Rockbottom glared at me all the way back to the docks and as we stepped off the boat and onto the docks which were busy with local dive boats disembarking for lunch, Rockbottom confronted me, "You left me Wolfy!" I didn't answer her, I caught Nigel's eye as he was helping the boatman collect snorkels, he winked and waved me over to help. "Sorry Rockbottom, gotta help Nigel right now."
"Wolfy, this was the final straw. You left me to drown."
And this would be her devastating refrain in her letters to my superiors, that I gingerly swam away and left her to drown. I would spend two months defending myself and collecting eye witness accounts from others to the contrary.
That afternoon I borrowed a bicycle and rode into town to sight-see, perhaps buy myself some puca shells. It was the first time I had been alone in two weeks except for my various cabanas and hotel rooms. I rode along the rutted sandy road and tried to throw off the nausea -- I was down to two Bonines and I was hoping to save them for the final snorkeling trip to Blue Hole the next day. My legs were spindly and I was strangely euphoric from the lack of food -- subsisting on Coca-Cola made me feel more like a humming bird and less like a girl. I leaned the bike on a dive shack in San Pedro and walked the streets for a while. Reggae music beat my ears and the smell of conch fritters tempted me. I bought a small greasy paper bag full of the fritters and sat on a bench -- I took two bites and gave the rest to a big eyed dingo dog that came along. He wagged his tail and followed me back to my bicycle -- I told him he was welcome to follow me to my hotel, but the management wouldn't be as accommodating as me. He turned away as I pedaled to the edge of the village.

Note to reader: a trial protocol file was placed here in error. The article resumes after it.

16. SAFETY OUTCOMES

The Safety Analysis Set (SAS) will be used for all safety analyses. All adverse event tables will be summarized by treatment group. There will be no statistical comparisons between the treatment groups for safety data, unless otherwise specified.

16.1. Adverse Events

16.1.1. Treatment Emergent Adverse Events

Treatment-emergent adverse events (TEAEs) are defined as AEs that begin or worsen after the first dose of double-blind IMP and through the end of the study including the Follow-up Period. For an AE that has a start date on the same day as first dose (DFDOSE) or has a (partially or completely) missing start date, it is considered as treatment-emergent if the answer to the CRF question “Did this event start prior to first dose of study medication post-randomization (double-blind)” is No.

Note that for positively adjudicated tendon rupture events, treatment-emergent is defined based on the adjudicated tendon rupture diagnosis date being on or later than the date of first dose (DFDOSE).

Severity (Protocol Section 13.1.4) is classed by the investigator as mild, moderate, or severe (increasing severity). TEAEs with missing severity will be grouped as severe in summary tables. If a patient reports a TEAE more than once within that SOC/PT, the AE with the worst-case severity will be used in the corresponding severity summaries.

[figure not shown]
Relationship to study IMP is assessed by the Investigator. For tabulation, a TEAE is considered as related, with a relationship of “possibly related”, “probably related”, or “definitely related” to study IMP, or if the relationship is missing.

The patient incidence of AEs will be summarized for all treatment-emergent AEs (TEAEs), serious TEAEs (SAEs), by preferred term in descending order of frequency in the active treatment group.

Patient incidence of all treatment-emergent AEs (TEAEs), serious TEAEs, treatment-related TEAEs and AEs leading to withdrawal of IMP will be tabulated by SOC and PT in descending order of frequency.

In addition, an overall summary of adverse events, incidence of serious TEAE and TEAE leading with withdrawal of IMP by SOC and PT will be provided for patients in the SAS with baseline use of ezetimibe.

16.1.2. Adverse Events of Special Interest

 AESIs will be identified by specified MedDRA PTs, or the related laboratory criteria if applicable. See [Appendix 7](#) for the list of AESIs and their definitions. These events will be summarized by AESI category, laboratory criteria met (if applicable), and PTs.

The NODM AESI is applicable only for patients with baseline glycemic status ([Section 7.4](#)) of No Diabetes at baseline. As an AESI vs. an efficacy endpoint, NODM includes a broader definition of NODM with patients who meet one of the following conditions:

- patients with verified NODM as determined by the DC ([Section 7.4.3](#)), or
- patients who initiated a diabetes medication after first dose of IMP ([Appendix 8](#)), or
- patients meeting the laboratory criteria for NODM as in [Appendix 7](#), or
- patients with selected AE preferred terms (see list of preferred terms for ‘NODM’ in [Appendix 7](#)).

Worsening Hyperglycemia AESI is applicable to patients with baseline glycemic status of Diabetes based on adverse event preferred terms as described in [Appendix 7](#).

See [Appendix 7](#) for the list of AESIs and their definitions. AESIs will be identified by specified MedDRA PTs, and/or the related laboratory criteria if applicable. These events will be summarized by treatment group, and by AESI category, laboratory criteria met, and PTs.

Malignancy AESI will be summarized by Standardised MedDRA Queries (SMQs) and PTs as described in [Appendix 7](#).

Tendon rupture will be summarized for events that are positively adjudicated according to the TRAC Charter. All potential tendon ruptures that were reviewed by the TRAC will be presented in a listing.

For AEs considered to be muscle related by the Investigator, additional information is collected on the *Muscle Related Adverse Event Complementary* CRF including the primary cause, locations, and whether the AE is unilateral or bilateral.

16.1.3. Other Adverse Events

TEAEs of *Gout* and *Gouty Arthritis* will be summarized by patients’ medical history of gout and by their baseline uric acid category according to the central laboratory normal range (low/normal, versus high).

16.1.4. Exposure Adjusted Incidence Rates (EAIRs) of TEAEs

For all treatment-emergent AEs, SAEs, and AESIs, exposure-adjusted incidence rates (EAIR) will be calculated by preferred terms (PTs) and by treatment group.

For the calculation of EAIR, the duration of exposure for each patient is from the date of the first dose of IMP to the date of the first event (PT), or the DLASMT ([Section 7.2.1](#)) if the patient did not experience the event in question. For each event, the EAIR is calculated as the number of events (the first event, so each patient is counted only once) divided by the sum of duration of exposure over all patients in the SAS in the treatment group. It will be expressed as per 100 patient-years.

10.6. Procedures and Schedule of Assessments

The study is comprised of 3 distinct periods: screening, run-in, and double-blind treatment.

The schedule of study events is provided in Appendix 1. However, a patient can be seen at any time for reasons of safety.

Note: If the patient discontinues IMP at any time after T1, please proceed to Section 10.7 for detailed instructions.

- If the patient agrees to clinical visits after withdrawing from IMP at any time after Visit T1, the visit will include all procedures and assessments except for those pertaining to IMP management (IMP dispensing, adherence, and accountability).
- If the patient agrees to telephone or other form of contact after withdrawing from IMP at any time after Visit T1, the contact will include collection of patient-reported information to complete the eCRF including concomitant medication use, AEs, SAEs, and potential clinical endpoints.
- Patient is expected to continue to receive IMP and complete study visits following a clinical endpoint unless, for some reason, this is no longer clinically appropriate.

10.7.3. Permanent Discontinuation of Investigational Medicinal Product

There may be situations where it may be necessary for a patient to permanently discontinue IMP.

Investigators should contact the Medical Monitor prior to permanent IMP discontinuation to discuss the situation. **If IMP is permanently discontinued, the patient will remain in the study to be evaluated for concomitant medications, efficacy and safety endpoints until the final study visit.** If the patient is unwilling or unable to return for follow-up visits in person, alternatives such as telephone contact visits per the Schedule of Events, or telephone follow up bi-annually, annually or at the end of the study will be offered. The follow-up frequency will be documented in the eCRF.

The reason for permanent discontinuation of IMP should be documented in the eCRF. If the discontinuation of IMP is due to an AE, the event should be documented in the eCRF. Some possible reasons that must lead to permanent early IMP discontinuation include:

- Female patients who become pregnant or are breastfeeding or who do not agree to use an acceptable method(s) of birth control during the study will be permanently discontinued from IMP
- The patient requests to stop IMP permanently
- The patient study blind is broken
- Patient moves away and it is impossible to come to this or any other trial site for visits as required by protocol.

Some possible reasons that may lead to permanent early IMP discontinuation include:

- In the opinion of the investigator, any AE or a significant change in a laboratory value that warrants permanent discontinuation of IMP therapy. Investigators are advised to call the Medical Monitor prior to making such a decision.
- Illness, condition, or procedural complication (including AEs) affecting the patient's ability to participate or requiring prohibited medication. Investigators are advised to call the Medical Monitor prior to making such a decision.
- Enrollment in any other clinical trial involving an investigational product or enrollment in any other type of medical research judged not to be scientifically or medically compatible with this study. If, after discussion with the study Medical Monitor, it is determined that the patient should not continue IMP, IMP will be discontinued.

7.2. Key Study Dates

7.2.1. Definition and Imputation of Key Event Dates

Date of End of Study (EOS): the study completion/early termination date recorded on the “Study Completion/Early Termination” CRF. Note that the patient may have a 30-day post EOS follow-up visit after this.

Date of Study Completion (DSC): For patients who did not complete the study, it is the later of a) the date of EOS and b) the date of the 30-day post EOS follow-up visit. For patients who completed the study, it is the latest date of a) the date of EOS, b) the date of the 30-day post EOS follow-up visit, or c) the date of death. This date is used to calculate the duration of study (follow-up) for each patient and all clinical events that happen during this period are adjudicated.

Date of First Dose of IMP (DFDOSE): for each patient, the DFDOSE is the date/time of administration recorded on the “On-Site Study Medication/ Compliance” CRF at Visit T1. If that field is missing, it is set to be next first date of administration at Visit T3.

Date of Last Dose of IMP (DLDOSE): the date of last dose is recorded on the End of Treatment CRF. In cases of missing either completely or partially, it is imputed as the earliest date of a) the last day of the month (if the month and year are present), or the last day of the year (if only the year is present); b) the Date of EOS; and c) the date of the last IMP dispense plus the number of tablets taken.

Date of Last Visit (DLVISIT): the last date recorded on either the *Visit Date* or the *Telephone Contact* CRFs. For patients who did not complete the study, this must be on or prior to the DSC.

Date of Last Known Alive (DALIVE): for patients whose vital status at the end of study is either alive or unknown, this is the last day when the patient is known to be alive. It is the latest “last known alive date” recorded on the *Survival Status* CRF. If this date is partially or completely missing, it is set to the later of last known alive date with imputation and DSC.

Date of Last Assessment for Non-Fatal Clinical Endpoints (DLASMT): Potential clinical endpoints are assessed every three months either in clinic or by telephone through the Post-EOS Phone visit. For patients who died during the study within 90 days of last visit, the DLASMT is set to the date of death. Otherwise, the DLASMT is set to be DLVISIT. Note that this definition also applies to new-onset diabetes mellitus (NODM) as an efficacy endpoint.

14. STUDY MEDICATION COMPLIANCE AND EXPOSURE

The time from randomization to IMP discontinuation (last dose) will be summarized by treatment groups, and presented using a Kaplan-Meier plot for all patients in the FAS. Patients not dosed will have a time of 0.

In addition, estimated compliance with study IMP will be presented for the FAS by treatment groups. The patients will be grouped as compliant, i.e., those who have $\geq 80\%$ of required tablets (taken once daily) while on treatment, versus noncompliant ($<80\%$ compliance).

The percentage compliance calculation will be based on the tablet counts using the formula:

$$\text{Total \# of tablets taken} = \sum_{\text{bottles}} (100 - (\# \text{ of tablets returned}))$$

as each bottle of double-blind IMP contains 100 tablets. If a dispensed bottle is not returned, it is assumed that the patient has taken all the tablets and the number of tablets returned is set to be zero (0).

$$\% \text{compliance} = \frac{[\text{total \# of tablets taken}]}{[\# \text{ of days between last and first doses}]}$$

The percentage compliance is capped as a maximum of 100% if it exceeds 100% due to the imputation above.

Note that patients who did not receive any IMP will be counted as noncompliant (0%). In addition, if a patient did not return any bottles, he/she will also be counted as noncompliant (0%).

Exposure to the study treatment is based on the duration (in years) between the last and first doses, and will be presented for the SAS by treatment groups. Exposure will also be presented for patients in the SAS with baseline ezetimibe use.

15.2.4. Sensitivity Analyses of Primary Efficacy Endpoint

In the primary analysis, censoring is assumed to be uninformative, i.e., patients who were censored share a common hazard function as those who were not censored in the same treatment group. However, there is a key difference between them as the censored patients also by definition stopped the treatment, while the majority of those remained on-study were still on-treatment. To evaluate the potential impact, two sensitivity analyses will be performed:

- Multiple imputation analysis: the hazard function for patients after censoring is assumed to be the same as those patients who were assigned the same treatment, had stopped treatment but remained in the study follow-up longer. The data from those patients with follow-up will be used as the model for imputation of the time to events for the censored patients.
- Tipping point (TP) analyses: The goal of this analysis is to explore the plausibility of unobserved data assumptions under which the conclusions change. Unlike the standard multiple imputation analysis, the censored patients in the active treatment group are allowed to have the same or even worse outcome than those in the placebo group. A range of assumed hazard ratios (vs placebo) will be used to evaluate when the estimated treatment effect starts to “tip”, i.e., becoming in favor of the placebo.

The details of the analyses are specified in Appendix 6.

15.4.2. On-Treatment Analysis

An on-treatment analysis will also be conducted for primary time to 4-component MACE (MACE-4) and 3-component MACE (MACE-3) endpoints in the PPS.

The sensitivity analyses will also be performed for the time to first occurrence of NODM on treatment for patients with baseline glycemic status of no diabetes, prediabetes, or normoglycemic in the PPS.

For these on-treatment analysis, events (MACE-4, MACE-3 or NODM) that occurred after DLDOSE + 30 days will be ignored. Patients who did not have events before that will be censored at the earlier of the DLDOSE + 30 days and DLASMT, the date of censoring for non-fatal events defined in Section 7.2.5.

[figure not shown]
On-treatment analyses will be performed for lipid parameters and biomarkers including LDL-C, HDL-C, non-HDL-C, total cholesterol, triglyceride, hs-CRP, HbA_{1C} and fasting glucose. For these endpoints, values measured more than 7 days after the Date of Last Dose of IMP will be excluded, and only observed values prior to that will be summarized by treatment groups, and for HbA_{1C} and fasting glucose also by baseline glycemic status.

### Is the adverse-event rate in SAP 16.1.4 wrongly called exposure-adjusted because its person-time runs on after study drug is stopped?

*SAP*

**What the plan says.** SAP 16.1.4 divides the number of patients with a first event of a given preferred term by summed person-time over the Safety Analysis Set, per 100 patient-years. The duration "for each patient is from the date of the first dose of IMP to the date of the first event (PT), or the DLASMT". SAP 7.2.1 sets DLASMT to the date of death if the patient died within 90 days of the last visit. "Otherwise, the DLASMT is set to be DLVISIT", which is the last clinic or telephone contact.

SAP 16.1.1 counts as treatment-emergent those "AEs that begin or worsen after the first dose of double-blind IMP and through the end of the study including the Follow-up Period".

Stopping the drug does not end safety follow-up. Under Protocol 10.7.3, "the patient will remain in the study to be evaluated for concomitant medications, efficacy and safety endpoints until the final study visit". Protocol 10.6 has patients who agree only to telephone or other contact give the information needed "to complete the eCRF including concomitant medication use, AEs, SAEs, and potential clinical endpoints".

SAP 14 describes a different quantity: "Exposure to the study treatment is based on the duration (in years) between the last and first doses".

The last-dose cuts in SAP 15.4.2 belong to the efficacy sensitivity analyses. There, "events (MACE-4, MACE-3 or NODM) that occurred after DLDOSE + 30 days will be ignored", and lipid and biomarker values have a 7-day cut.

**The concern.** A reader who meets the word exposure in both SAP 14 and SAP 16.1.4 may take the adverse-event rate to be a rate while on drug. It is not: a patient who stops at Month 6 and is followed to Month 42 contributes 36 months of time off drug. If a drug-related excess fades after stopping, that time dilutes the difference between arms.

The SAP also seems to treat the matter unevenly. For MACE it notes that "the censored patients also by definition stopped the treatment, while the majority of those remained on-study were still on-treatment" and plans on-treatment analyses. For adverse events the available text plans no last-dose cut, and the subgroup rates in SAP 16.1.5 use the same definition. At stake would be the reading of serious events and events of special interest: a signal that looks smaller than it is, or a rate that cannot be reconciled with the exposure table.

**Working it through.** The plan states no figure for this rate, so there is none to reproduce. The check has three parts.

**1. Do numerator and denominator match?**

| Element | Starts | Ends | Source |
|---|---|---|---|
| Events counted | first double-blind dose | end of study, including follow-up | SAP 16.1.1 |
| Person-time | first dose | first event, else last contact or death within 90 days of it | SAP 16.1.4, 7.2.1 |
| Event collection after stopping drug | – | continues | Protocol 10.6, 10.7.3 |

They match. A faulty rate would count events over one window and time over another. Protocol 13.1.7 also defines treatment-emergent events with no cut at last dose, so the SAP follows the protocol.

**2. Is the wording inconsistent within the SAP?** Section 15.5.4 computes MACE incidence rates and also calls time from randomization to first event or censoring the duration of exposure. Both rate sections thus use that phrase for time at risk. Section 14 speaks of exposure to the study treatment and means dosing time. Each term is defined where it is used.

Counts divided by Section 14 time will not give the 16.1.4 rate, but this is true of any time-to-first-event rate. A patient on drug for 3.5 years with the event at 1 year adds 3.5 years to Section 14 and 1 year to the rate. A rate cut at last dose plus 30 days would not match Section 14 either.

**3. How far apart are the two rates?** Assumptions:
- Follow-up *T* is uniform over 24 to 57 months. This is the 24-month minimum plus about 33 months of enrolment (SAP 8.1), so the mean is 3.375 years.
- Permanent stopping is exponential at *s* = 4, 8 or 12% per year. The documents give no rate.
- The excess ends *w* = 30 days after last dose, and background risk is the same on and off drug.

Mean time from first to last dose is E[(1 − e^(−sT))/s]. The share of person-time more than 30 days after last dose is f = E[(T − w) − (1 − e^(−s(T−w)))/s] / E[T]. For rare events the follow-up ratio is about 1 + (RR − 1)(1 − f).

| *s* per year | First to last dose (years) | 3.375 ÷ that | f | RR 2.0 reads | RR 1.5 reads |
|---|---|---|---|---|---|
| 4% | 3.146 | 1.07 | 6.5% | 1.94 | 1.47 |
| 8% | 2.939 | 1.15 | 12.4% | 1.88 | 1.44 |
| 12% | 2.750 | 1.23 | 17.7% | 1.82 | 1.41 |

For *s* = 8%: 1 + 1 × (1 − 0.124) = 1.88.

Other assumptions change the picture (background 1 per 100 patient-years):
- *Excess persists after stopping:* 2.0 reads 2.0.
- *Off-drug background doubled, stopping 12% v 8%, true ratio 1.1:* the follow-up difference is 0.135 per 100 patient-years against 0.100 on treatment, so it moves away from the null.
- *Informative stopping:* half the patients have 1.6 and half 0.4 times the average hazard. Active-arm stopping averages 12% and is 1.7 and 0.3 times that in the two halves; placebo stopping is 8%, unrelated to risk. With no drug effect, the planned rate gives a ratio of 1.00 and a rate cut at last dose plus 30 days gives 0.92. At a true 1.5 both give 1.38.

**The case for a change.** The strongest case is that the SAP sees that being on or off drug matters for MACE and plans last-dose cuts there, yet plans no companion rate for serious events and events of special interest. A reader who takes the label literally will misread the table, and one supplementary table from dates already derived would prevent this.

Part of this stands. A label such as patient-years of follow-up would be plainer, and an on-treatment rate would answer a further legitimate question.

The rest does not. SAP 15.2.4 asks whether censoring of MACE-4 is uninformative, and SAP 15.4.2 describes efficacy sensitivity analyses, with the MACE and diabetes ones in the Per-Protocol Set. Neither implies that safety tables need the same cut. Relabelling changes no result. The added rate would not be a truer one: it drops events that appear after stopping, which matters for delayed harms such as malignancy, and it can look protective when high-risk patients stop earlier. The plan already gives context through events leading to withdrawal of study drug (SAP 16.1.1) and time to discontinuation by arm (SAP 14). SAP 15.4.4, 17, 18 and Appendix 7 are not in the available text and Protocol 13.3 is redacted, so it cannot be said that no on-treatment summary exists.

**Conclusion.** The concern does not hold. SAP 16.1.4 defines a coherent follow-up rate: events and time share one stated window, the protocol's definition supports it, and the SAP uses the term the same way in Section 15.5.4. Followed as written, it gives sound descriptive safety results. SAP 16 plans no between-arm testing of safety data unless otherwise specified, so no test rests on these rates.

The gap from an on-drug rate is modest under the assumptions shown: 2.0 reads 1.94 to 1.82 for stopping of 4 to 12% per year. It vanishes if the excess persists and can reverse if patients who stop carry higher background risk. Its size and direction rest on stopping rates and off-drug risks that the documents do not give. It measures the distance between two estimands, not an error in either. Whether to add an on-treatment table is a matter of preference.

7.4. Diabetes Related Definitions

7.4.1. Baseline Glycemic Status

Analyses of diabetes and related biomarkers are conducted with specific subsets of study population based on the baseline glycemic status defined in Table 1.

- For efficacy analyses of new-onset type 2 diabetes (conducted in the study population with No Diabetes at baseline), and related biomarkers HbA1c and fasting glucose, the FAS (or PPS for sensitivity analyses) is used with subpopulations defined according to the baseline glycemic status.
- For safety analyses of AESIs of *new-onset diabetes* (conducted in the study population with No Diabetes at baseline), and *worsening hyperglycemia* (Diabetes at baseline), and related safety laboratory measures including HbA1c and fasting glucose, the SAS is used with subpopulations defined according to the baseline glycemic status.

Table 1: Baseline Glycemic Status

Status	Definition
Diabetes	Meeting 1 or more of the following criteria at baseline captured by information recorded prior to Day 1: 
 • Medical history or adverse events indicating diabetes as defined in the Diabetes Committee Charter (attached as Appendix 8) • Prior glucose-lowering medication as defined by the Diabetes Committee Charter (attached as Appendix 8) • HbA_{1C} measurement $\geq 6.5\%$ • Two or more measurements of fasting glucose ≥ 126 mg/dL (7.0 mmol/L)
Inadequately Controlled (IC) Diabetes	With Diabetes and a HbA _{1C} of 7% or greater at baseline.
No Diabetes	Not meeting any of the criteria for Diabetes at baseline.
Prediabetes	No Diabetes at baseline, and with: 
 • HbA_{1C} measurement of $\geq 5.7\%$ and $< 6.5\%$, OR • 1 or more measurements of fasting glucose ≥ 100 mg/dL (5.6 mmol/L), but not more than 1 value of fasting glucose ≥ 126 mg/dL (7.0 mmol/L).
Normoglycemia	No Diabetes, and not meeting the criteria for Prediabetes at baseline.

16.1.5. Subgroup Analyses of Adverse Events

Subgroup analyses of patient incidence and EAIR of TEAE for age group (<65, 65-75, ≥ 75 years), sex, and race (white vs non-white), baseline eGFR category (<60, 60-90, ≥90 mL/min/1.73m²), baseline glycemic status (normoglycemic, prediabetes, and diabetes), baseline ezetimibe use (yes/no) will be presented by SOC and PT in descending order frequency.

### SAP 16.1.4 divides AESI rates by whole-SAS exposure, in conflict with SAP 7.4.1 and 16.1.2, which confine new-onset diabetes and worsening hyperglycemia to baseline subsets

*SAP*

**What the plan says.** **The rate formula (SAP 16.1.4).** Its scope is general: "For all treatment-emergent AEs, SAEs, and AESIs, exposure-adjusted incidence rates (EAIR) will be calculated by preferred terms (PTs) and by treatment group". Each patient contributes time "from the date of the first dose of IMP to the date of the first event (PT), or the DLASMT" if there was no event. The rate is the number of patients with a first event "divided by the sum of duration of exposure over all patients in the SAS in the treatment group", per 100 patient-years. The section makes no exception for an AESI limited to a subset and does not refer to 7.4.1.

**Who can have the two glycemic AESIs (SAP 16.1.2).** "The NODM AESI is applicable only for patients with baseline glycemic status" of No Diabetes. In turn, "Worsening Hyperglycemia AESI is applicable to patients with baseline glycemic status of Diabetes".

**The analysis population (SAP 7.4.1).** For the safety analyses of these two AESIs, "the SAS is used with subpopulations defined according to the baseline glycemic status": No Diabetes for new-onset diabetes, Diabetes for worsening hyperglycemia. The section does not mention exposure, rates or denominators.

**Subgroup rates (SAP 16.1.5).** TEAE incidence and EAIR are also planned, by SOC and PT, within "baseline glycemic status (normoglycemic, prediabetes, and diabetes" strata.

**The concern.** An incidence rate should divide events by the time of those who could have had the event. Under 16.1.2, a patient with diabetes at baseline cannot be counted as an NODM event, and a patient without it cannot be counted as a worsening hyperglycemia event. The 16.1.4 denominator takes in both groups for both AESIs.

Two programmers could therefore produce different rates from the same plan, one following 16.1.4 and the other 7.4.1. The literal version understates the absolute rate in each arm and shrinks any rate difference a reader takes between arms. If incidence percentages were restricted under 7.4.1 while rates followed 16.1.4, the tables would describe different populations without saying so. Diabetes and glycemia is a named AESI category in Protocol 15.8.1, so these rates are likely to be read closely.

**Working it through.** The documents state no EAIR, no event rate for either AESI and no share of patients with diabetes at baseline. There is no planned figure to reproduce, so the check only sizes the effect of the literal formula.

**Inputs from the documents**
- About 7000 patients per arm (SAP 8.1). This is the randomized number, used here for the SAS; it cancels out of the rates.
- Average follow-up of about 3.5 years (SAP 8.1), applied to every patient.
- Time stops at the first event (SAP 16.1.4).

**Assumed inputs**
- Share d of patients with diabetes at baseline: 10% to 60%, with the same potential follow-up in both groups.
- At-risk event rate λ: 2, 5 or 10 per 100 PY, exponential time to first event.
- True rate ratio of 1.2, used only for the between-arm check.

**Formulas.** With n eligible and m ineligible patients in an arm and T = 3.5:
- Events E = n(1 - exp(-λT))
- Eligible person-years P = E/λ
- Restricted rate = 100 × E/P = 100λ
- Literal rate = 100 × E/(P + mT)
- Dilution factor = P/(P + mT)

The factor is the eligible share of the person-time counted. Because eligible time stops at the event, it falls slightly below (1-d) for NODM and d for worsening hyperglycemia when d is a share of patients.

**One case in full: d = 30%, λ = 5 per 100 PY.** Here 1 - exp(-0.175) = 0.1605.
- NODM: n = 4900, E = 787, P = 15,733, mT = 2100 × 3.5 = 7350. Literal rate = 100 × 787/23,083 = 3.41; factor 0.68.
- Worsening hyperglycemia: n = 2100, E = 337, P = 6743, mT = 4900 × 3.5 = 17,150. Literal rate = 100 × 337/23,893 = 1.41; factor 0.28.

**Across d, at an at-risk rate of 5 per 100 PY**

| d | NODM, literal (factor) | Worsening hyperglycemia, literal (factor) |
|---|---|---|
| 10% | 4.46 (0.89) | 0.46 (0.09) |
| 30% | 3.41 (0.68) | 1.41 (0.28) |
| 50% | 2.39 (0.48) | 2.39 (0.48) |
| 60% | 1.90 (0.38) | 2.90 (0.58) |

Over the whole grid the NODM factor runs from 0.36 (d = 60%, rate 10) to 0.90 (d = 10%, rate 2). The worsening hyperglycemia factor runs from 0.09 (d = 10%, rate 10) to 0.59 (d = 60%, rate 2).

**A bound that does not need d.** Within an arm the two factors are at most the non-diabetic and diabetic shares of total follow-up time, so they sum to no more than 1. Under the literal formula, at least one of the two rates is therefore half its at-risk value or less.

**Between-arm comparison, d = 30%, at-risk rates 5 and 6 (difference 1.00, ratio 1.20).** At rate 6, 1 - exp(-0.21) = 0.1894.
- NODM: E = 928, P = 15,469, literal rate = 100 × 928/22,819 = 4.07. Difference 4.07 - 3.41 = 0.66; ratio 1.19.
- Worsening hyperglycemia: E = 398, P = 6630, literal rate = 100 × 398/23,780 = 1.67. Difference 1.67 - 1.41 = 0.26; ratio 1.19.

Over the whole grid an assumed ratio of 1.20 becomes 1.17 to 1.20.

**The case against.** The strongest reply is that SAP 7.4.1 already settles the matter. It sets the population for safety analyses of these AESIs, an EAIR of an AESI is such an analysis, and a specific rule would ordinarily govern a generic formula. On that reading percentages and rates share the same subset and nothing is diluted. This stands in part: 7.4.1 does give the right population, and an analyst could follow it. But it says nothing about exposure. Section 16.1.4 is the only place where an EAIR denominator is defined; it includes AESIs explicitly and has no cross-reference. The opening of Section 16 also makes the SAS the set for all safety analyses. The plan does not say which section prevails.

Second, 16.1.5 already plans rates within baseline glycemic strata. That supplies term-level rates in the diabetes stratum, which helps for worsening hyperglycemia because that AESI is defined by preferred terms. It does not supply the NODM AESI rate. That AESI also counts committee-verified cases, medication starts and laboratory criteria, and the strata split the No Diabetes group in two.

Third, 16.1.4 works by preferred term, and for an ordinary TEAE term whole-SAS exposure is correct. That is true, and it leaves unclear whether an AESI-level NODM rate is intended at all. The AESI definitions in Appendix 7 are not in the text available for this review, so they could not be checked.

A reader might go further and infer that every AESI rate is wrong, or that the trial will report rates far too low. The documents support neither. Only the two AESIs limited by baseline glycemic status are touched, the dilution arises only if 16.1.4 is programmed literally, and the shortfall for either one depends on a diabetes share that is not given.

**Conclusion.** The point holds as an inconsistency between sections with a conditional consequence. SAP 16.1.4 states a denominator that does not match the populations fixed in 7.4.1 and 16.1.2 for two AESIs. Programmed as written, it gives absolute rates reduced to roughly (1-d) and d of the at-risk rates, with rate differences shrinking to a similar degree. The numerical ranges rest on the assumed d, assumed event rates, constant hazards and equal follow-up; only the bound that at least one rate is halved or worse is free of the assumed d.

Somewhere half way between the village and the hotel I rode into a muddy puddle that had no bottom and the bike flipped forward and I went head first over the handle bars into the blood warm water. I stood up and found that I had cut my hands and my chin and my shins weren't quite in the shape they had been before this mishap. I stood there sick with Tikal's spirits, dripping with clay, and well, I lost it. I pulled the bike out of the hole and sat on the side of the road under a palm tree and sobbed. What the hell was I doing in this place? I obviously was some sort of idiot. I wanted to go home, that was all I wanted -- to go home.